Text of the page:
The People Power Coalition. The Nationalist People's Coalition. Democratic Action. Join. Fight. The Christian-Muslim Democrats. When it comes to forming and naming political organisations, nobody parties like Filipino politicians. Unfortunately, the profusion of political parties is not a sign of a healthy democracy, but of political bankruptcy. Parties are not formed to fight for specific platforms or ideas - they are like circus tents set up to hawk one or two candidates, then folded up and forgotten soon after the elections.
In other countries, it is easy to spot which parties are liberal, conservative or radical. Here, an observer would be confounded describing precisely what a typical party stands for. To take one example, nobody has the faintest idea what the platform of the Nationalist People's Coalition is - apart from getting Marcos crony Eduardo Cojuangco elected, so he can protect his ill-gotten gains.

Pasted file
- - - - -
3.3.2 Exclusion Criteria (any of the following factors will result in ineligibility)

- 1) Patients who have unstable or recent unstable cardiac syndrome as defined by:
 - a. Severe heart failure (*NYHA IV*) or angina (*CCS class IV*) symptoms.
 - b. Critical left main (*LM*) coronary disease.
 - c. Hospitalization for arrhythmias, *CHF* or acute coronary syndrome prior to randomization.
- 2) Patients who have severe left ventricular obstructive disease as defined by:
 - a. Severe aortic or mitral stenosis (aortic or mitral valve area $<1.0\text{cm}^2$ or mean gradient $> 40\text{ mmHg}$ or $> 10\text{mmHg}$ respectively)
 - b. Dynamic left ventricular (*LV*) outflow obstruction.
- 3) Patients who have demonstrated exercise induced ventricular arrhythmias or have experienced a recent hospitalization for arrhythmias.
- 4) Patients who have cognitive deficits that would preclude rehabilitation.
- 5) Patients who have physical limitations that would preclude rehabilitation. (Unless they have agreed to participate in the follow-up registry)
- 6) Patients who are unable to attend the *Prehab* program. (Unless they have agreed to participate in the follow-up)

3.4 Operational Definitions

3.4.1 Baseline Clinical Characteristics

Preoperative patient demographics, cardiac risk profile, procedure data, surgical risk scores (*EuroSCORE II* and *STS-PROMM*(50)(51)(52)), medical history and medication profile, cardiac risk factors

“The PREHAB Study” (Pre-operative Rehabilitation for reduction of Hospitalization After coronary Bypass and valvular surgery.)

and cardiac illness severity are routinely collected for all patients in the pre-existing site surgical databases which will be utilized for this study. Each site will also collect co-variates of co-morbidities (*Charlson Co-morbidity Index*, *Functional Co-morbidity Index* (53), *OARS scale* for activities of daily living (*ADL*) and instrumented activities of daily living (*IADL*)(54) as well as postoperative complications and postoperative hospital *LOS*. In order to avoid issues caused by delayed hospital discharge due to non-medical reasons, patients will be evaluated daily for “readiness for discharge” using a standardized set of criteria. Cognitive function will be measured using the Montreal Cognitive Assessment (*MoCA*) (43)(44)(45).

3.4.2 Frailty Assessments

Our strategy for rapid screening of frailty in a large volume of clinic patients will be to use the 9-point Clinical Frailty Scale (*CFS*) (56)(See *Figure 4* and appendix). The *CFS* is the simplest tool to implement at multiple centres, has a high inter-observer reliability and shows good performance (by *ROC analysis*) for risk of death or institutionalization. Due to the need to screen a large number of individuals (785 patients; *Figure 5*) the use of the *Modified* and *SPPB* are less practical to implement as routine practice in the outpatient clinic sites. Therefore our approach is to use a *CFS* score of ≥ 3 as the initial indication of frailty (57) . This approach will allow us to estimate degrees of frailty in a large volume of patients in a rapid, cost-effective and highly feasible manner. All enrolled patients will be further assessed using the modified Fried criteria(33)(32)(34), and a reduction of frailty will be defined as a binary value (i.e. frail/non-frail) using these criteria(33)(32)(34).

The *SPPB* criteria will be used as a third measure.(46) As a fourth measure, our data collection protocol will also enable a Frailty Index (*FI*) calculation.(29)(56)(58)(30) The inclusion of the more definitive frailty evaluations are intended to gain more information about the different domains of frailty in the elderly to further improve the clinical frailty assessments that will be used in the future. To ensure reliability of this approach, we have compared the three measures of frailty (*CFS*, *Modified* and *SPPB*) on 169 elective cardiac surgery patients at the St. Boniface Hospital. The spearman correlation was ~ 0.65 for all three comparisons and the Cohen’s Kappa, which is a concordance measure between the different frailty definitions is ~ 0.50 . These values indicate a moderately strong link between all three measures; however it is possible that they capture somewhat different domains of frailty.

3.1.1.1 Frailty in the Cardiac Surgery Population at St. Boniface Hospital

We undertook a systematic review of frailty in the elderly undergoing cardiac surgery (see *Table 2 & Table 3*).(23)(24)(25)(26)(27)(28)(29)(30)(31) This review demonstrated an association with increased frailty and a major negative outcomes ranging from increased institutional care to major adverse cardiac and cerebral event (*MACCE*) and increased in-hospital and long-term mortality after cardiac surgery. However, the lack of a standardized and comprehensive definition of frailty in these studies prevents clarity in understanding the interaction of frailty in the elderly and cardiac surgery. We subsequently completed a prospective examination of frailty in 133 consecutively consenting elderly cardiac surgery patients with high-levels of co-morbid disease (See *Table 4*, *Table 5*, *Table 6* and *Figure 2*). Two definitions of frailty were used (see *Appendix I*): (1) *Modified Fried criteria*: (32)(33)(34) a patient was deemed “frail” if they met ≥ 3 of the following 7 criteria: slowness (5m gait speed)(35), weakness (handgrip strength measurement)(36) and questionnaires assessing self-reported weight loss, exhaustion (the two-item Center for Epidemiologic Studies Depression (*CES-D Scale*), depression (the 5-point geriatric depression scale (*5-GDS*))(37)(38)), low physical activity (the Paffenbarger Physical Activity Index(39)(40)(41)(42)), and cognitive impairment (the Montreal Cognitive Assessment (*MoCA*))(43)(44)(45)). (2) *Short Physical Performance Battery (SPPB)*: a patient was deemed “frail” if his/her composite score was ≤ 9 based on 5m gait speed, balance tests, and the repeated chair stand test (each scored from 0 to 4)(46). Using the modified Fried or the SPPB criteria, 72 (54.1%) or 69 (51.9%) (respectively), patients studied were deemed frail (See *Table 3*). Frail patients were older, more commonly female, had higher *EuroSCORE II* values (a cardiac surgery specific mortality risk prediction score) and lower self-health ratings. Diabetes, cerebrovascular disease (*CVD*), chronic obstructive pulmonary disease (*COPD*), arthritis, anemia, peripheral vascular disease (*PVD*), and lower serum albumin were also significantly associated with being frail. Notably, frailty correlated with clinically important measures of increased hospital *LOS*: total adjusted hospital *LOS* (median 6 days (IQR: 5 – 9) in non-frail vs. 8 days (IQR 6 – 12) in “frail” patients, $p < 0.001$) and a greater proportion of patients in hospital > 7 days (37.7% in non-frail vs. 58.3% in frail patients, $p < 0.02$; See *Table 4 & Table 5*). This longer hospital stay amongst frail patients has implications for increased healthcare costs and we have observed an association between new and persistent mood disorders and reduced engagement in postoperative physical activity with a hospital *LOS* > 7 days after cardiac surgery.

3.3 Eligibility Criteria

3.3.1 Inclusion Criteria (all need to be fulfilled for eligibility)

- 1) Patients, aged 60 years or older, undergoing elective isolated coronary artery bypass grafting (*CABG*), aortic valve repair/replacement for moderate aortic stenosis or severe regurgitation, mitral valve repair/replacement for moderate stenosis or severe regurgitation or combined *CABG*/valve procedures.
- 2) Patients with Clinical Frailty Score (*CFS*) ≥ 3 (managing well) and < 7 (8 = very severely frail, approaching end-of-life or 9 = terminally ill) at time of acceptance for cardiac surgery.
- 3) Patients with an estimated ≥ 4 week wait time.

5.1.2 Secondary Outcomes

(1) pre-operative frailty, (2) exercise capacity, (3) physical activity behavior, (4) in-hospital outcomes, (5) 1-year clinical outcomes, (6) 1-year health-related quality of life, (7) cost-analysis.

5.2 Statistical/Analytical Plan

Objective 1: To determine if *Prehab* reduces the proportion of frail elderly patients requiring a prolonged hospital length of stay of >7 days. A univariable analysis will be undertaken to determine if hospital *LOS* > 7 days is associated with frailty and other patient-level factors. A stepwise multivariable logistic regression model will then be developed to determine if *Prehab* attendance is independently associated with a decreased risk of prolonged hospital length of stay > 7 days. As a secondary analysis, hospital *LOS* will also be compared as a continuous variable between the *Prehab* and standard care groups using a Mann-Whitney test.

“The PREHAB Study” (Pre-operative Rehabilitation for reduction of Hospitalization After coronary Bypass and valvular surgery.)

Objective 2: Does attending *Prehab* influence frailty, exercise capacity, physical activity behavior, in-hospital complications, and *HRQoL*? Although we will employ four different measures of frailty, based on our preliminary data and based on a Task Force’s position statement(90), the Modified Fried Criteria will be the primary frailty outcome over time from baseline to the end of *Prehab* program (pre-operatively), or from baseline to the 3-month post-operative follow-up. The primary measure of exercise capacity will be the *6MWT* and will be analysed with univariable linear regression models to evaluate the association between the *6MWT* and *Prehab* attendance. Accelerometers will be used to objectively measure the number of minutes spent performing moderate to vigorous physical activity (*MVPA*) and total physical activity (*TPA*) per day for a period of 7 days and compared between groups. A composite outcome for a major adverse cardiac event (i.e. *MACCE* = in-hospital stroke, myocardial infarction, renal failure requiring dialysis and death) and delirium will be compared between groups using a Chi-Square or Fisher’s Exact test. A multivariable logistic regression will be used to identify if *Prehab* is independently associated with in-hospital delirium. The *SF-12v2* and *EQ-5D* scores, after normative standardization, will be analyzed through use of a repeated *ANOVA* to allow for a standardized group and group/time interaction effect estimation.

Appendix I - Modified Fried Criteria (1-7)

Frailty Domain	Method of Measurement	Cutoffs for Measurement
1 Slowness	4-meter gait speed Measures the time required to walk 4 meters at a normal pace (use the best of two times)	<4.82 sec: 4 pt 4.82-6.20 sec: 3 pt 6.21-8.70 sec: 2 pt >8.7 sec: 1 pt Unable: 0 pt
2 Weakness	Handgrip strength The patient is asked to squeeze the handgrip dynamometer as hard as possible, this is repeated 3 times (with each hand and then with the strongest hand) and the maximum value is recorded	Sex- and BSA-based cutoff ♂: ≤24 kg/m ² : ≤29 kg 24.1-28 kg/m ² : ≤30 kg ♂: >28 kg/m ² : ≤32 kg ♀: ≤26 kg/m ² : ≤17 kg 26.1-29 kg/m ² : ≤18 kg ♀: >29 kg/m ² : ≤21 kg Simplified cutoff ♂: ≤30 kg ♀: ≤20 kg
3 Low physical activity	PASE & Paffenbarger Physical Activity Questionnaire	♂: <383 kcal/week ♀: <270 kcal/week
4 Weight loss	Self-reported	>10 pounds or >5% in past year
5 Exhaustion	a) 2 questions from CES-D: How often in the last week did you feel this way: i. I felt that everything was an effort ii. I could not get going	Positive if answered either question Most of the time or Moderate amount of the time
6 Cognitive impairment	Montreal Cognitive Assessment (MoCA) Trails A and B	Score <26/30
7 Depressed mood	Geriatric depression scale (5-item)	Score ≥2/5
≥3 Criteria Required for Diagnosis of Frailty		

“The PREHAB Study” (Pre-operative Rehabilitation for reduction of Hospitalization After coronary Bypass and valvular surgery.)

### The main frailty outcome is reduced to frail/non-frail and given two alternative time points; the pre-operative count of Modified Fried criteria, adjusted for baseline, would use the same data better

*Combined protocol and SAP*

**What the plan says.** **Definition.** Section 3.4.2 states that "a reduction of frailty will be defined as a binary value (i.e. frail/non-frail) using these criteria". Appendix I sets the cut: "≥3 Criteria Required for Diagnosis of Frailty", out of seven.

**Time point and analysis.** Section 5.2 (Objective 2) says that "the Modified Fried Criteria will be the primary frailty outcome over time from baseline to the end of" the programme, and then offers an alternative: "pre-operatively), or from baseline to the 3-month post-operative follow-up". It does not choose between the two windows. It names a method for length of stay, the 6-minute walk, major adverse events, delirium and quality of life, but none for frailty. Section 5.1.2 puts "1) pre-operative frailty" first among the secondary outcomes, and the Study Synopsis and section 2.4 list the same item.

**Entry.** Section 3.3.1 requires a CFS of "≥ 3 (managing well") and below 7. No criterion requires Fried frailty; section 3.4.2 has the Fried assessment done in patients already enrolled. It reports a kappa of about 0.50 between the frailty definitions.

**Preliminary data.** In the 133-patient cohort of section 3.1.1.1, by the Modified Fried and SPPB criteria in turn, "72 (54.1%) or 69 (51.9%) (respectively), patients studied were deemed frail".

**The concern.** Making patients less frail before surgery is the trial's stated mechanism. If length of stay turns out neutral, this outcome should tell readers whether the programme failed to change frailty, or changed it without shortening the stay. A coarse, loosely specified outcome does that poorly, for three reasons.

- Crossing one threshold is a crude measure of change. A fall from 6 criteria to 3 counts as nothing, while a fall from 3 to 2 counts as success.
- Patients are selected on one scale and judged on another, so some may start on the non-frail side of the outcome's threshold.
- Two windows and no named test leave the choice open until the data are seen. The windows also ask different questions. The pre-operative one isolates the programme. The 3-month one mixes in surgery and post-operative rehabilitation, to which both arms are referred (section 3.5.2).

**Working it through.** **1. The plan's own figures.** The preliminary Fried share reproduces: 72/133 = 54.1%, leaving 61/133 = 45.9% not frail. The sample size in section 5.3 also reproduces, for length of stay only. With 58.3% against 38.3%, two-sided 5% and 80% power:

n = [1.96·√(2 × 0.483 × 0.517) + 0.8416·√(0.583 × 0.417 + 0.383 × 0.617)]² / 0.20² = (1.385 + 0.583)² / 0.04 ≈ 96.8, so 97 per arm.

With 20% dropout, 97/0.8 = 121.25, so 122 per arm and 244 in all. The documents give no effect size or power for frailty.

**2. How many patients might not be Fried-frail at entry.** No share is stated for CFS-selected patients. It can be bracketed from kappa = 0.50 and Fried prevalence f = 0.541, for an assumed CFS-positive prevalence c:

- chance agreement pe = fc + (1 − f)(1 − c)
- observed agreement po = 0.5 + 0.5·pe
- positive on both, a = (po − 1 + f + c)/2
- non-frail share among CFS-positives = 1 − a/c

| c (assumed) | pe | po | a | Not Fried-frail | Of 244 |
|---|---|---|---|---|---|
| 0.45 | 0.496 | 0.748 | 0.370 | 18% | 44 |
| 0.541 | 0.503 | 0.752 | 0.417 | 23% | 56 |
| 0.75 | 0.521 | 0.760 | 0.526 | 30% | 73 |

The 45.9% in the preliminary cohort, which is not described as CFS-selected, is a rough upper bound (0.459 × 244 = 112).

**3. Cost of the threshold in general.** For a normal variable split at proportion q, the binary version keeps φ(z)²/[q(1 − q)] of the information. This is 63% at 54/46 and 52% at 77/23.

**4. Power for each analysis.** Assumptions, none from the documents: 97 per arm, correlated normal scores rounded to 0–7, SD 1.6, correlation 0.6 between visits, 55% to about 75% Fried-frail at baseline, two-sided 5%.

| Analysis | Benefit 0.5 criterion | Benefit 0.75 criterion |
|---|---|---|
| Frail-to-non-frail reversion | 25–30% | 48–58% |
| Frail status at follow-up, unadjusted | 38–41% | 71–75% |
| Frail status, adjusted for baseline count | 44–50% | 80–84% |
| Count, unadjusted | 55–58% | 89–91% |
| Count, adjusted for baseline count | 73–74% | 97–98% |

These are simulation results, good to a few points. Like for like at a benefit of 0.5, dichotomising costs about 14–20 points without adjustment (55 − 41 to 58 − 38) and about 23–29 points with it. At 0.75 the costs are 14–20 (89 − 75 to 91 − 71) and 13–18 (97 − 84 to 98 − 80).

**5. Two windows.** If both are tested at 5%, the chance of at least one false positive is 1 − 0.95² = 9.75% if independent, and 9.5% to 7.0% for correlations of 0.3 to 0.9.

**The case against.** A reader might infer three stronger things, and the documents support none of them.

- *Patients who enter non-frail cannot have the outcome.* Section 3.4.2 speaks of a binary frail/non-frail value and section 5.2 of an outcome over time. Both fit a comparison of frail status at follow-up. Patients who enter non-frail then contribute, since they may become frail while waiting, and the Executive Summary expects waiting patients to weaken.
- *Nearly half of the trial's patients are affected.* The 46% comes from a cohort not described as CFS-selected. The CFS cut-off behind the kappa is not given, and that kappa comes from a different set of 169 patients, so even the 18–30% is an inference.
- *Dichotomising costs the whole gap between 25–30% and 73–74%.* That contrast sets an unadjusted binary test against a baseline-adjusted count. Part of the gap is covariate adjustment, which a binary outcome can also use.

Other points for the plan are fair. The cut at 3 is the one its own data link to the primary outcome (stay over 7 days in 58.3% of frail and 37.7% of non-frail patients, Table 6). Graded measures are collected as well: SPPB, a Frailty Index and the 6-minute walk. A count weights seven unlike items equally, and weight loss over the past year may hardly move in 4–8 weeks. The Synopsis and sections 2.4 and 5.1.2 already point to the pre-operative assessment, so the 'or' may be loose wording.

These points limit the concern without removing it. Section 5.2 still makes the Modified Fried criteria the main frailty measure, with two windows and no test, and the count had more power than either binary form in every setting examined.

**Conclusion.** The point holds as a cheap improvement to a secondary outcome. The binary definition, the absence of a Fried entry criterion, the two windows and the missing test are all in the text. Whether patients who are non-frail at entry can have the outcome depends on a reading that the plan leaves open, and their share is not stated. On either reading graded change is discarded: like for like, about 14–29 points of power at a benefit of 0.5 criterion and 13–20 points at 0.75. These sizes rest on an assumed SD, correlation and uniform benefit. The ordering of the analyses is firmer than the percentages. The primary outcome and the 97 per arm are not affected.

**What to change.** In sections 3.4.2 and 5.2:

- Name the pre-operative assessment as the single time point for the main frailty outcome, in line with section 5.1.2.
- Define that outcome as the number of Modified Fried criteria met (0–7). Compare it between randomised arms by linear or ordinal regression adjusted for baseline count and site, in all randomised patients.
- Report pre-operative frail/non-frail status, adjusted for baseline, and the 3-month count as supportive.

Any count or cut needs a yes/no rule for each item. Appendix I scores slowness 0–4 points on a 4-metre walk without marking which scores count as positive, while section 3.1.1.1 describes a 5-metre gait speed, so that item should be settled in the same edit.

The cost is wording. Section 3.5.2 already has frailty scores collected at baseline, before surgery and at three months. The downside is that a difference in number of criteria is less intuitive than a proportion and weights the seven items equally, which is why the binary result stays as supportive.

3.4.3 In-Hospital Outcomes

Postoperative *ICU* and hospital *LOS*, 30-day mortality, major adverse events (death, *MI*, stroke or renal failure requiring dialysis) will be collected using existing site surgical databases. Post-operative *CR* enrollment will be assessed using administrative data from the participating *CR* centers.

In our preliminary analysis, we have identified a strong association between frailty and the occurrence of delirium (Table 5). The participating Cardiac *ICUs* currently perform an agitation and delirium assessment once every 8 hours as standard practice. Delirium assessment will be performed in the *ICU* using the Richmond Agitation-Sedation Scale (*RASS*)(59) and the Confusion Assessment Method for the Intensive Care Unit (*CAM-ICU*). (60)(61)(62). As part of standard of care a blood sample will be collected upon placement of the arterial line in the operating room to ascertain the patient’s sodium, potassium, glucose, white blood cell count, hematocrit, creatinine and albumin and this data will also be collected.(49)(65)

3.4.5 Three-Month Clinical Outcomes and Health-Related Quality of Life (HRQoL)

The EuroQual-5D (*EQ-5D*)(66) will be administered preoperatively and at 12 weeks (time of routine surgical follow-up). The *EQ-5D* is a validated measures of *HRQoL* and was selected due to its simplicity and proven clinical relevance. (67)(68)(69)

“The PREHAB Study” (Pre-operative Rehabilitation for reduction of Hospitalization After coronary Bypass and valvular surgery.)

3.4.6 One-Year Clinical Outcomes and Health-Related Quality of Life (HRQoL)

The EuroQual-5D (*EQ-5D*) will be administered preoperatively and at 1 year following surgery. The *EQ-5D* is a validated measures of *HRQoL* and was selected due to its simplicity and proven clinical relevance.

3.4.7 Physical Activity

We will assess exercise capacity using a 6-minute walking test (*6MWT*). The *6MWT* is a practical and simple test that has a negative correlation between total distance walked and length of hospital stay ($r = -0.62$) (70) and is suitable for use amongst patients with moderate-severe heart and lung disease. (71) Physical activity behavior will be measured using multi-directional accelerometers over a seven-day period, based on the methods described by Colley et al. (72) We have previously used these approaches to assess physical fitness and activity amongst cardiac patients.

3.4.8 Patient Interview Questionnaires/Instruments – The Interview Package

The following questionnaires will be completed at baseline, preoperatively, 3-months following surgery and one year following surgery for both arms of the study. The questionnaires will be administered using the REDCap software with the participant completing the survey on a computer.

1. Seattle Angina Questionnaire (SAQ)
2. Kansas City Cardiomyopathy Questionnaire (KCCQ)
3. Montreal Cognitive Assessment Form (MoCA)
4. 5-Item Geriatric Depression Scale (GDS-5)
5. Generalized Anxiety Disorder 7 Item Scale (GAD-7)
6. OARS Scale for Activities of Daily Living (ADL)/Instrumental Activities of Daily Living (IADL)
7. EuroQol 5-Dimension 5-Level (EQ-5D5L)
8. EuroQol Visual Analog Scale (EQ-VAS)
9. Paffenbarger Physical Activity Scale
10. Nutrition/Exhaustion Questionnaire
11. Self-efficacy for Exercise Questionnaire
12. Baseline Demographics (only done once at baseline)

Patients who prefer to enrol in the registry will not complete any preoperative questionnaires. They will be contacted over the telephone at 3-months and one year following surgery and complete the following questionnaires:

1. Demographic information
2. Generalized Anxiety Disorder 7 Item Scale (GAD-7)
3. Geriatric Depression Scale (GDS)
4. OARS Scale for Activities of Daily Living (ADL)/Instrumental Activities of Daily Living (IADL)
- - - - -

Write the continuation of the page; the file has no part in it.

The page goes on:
Apart from the small, marginalised parties of the left, there are no political groupings willing to adapt hard-nosed platforms. For instance, one of the country's besetting problems is the existence of the oligarchy, a tiny clutch of ultra-rich families controlling much of the nation's wealth. No party has dared come forward with a platform for dismantling the dynasties.
With elections only seven months away, voters can expect a surge in the number of grandly named 'parties' formed to launch a specific candidate to office. They can also expect to see colleagues quarrelling and then forming their own breakaway groups.
Creating a political party is easy. Take a handful of words - the favourites are variants on 'democracy', 'nationalism', 'people' and 'country'. String them together so they sound halfway coherent. Throw in a 'platform' of motherhood statements (the need for unity, poverty alleviation, industrialisation, nationalism). And register. Actually, it does not even matter if the name sounds stupid. In the Philippines, a 'Democratic Felafel Eater's Party' could be set up and voters would never notice. The factors which matter are a candidate's wealth, popularity and political connections. Or, as the late Benigno 'Ninoy' Aquino put it: 'Guns, goons and gold.'